fishy goings-on

PUBLISHED : Sunday, 15 April, 2007, 12:00am
UPDATED : Sunday, 15 April, 2007, 12:00am

Yu daan (fish balls) are probably Hong Kong's most popular roadside snack. A chuen (skewer) of boiled yu daan, dunked in a yellowish, curry-like gravy and served with a helping of chue cheong fun (pig-gut noodles) is one of the first items expatriate Hong Kong Chinese seek out when they return, and branches of popular yu daan outlets have opened in emigrant destinations from Sydney to Vancouver.

Like many local seafood offerings, yu daan are originally a Chiu Chow dish. Chiu Chow (or Chaozhou), a region in northeast Guangdong province, was noted for centuries for its poverty, which impelled generations of migrants to seek a better life overseas. Little that was edible was wasted in such lean times. Fish too small or bony to be eaten whole were meticulously scraped of their flesh. The resultant pulp was mixed with rice flour, yam starch and other extenders then formed into balls.

Freshwater fish were commonly raised in ponds in the northern New Territories,

in particular around Mai Po, Lok Ma Chau and San Tin. Popular species included grasshopper fish and a variety of catfish. Boney and rather bland, pond-bred fish

are ideal for the snacks. Cheaper yu daan are made from shark meat and other inexpensive fish.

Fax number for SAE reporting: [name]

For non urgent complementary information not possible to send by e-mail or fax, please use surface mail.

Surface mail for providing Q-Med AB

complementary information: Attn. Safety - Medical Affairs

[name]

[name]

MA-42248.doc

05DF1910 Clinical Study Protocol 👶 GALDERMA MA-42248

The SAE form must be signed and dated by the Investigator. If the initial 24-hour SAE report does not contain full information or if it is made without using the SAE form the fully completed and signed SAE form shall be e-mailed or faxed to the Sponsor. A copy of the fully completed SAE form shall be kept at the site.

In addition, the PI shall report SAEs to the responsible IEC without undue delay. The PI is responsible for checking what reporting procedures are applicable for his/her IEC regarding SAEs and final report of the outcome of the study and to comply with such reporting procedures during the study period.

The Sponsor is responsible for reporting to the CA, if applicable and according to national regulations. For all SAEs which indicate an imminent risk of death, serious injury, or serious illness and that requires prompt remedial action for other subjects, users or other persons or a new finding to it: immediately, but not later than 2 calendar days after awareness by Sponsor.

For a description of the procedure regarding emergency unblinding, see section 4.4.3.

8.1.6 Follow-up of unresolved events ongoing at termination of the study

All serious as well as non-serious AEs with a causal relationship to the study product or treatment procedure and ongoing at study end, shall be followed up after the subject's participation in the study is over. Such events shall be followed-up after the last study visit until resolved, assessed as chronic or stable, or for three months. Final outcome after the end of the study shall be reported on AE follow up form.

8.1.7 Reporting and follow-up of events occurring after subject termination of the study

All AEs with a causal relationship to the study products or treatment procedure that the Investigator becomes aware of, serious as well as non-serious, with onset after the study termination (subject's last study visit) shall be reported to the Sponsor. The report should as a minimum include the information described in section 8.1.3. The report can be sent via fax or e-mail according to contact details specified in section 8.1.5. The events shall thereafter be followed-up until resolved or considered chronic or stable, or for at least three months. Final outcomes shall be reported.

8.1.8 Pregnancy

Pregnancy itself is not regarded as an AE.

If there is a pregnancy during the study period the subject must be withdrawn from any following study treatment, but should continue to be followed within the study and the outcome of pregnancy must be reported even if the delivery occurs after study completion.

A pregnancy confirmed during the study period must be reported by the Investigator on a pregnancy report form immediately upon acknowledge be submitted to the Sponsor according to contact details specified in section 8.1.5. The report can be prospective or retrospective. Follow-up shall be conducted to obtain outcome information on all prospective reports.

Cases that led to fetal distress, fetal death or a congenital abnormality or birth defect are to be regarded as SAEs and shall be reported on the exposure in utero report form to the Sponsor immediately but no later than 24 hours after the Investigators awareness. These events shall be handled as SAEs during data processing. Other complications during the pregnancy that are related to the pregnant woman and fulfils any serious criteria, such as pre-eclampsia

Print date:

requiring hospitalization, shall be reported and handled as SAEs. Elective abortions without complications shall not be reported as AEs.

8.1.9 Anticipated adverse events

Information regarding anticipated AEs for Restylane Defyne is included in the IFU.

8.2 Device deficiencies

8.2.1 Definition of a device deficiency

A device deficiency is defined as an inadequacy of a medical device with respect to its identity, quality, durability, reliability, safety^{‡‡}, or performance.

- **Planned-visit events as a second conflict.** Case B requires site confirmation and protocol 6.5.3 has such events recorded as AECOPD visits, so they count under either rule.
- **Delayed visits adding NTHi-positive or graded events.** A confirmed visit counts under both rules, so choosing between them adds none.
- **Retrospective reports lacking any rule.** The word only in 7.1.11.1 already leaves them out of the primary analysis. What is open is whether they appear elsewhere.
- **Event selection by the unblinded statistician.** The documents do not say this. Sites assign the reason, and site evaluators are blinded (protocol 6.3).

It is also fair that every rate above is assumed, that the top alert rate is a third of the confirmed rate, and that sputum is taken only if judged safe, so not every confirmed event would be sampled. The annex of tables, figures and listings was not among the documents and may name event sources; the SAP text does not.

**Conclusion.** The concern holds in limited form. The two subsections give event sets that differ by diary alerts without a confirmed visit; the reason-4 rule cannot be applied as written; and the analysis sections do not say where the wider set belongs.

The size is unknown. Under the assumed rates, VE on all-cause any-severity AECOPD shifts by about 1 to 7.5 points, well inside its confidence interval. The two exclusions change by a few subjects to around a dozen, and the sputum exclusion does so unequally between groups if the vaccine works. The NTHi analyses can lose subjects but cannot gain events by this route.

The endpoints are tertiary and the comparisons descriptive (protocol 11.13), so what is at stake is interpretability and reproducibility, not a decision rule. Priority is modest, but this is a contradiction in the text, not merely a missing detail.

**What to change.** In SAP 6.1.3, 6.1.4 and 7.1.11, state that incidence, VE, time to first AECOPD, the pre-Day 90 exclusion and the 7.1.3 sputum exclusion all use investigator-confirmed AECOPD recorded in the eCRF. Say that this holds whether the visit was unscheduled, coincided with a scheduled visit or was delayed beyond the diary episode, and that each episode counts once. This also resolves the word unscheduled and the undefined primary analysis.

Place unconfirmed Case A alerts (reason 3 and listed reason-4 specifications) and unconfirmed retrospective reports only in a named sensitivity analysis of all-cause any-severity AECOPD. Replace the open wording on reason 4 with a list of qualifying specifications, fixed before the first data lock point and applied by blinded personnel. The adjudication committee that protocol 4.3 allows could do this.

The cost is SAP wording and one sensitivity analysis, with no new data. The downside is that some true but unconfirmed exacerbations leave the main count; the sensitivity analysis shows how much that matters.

As they are labour intensive to produce, fish balls were often made in areas where sun yee mun (new immigrant) and other low-cost labour pools were available. For decades, large quantities of Hong Kong's fish balls were manufactured in the squalid environs of Kowloon Walled City - a Chiu Chow stronghold. Hygiene standards were virtually non-existent, triad protection meant sanitary inspectors never dared call and - in true Hong Kong fashion - everyone raved about the taste.

Yu daan dong (fish-ball stalls) acquired an unsavoury secondary reputation. In Cantonese slang, fish-ball stalls euphemistically referred to a specific type of brothel. Yu daan dong were common features in areas close to typhoon shelters, such as Yau Ma Tei, Causeway Bay and Aberdeen, and were staffed mostly by impoverished haam shui mui ('salt water girls', or Tanka boat-girls).

Darkened recesses accommodated yu daan mui (fish-ball girls), who performed various services. Apparently the motions employed were meant to imply the rolling and kneading by hand of fish paste into balls. Many such stalls also - quite legitimately - sold steaming bowls of yu daan fun (fish-ball noodles) as a front for their more profitable activities. A few still survive, though the backrooms of many karaoke parlours are really yu daan dong by another name.